To treat precancerous skin conditions or a cancerous lesion located only in the top layer of the skin, doctors may prescribe chemotherapy as a cream or lotion. Chemotherapy is the use of drugs to destroy cancer cells, usually by stopping the cancer cells’ ability to grow and divide. These drugs are generally applied to the skin daily for several weeks. They may cause skin inflammation or irritation, which will go away once treatment is finished.

Topical diclofenac (Solaraze), fluorouracil (Efudex), and ingenol mebutate (Picato) are approved for the treatment of precancerous actinic keratosis. All of these creams can cause irritation, burning, redness, and stinging during treatment. These symptoms usually go away soon after treatment has been completed. These creams do not cause scars to form, which is why many doctors use them to treat the face or other areas where cosmetic results are important.

For small basal cell cancers not located on the face, topical imiquimod (Aldara), which stimulates the immune system, may be recommended. The cream must be applied once a day, five days a week for six to 12 weeks. Topical fluorouracil is also approved by the U.S. Food and Drug Administration (FDA) to treat superficial (very thin) basal cell carcinomas. It should be applied twice daily for three to six weeks. Some irritation and redness in the area of the basal cell carcinoma is expected with this treatment.

Photodynamic therapy is a combination treatment for actinic keratosis. First a topical medication called aminolevulinic acid is applied over areas with many actinic keratosis. Then this area is exposed to a special light-emitting device for several minutes to a few hours. The aminolevulinic acid makes the skin very sensitive so the procedure can be painful. Your doctor may recommend taking painkillers before the procedure. In addition, the chemical makes the skin very sensitive to the sun, so it is important to avoid sun exposure and wear protective glasses, clothing, and sunscreen for a few days after the procedure. The skin will remain very red and irritated for a few days, but the actinic keratoses quickly disappear once the redness goes away.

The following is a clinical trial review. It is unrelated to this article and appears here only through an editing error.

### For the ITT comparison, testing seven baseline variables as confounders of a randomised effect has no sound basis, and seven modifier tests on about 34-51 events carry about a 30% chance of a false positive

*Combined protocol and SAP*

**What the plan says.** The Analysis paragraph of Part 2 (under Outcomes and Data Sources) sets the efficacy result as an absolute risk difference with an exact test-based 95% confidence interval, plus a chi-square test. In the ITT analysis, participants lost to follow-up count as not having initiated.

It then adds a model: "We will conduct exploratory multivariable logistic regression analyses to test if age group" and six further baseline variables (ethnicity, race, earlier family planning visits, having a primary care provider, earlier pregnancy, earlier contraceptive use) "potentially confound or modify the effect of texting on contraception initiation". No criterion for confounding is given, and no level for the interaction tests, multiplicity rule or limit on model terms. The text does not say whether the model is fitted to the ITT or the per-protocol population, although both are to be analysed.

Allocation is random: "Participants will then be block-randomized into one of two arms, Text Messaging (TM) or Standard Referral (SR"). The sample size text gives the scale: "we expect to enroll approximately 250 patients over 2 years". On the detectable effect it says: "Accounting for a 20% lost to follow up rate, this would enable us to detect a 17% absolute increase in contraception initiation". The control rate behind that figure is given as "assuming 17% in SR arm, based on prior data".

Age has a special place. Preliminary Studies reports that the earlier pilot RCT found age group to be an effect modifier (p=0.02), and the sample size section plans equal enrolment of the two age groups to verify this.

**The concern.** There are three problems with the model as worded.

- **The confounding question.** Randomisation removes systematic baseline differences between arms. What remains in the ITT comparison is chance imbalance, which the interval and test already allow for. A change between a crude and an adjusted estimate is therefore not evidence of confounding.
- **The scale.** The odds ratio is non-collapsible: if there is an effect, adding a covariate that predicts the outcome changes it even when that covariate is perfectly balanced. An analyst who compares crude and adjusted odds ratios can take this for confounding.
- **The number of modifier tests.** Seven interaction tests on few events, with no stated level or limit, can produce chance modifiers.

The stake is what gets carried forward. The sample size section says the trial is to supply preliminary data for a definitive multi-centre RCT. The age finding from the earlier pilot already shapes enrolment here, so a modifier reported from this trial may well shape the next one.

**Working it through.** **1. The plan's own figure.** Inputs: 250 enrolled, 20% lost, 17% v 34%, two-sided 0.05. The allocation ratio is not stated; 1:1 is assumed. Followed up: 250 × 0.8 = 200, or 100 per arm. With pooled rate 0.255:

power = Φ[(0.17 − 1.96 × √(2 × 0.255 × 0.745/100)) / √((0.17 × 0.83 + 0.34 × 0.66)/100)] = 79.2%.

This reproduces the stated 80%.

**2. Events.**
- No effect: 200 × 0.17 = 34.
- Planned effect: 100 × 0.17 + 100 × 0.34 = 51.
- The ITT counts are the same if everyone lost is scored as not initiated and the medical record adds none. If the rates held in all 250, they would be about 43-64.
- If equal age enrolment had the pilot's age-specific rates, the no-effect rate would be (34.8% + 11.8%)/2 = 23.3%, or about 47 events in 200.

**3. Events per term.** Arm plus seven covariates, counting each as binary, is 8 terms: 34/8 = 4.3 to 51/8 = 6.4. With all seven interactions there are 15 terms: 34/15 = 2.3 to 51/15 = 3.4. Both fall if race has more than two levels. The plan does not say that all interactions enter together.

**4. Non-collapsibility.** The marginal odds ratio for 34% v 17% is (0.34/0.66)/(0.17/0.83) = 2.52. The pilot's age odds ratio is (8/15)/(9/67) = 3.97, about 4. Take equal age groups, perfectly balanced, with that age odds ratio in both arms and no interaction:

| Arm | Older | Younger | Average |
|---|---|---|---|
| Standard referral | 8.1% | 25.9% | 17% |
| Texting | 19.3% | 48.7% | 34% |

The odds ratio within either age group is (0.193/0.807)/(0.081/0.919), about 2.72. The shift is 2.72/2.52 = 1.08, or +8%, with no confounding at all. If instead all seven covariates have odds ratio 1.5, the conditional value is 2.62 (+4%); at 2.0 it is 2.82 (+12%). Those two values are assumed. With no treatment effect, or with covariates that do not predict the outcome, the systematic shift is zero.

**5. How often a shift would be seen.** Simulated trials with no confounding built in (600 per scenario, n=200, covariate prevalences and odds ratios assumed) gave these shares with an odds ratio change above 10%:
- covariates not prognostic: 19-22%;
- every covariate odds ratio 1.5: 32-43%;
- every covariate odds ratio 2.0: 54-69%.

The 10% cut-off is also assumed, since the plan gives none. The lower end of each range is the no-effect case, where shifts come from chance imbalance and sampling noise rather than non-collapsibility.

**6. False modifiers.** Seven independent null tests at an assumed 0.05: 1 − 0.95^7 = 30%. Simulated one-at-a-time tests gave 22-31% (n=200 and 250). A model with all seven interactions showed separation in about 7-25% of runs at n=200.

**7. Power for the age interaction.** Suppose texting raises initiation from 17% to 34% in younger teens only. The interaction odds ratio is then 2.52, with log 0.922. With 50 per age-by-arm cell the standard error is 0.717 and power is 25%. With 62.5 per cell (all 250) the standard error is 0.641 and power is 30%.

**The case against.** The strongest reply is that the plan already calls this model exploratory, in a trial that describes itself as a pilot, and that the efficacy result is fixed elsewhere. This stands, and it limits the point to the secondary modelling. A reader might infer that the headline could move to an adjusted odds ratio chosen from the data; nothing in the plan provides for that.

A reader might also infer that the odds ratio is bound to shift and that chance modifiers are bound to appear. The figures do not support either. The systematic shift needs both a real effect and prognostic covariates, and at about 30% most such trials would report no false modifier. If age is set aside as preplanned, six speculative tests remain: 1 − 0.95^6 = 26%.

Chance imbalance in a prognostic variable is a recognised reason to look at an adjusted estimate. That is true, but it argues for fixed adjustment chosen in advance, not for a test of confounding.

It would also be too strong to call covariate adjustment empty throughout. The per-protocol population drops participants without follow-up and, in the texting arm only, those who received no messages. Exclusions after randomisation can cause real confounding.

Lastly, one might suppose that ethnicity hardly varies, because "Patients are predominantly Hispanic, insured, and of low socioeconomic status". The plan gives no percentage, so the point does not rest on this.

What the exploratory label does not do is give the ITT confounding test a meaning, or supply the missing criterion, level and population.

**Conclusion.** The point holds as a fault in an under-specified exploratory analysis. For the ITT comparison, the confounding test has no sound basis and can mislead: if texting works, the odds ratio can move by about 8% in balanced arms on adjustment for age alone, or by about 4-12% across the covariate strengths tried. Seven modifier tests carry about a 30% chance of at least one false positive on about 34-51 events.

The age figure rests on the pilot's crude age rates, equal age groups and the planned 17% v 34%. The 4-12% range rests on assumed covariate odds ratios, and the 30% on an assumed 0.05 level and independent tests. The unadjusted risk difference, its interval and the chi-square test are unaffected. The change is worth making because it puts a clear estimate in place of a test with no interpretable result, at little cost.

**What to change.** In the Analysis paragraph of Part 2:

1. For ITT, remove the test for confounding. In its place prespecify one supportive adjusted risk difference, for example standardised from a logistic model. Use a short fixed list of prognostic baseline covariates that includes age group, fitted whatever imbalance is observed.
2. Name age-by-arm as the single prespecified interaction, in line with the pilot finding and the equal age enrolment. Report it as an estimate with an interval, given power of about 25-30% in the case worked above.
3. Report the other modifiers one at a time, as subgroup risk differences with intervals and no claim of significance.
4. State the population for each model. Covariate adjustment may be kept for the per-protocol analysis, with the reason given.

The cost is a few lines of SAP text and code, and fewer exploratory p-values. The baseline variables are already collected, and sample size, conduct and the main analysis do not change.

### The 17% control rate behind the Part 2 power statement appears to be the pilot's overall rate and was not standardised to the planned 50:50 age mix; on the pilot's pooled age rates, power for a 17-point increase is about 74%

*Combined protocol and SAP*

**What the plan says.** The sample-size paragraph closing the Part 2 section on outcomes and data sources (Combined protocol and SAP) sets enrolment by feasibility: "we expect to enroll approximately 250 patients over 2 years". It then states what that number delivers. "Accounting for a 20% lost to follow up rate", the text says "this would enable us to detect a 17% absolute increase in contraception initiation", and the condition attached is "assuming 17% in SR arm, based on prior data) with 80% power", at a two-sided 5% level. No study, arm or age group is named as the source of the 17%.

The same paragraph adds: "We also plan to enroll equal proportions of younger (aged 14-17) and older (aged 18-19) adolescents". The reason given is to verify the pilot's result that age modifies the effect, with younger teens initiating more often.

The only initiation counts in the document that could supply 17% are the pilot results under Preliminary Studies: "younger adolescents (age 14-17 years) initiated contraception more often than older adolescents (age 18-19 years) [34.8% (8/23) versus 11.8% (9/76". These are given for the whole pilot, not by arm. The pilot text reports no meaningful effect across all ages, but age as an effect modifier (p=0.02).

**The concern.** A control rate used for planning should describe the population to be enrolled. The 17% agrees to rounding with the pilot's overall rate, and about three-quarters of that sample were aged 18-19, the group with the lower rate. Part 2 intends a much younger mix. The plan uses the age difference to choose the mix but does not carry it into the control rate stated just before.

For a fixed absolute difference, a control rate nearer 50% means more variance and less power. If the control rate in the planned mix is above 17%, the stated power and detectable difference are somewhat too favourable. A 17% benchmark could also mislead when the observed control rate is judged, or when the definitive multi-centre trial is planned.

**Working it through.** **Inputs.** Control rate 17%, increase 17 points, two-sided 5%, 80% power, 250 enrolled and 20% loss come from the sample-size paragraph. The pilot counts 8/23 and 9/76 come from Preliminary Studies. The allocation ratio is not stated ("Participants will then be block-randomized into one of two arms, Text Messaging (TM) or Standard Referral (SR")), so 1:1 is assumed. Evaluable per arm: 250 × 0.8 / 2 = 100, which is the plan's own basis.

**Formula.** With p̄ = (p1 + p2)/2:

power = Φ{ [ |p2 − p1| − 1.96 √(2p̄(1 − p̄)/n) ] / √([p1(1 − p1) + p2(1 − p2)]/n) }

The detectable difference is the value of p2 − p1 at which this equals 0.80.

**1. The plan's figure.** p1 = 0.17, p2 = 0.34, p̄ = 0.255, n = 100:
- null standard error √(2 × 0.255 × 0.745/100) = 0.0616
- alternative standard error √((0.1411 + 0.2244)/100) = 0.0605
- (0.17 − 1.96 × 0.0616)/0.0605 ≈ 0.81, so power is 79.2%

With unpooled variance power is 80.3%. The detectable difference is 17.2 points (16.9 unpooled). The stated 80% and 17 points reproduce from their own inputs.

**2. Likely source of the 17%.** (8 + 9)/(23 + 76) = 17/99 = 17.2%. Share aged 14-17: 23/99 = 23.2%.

The medications used to treat cancer are continually being evaluated. Talking with your doctor is often the best way to learn about the medications prescribed for you, their purpose, and their potential side effects or interactions with other medications. Learn more about your prescriptions by using searchable drug databases.

Getting care for symptoms and side effects

Cancer and its treatment often cause side effects. In addition to treatment to slow, stop, or eliminate the cancer, an important part of cancer care is relieving a person’s symptoms and side effects. This approach is called palliative or supportive care, and it includes supporting the patient with his or her physical, emotional, and social needs.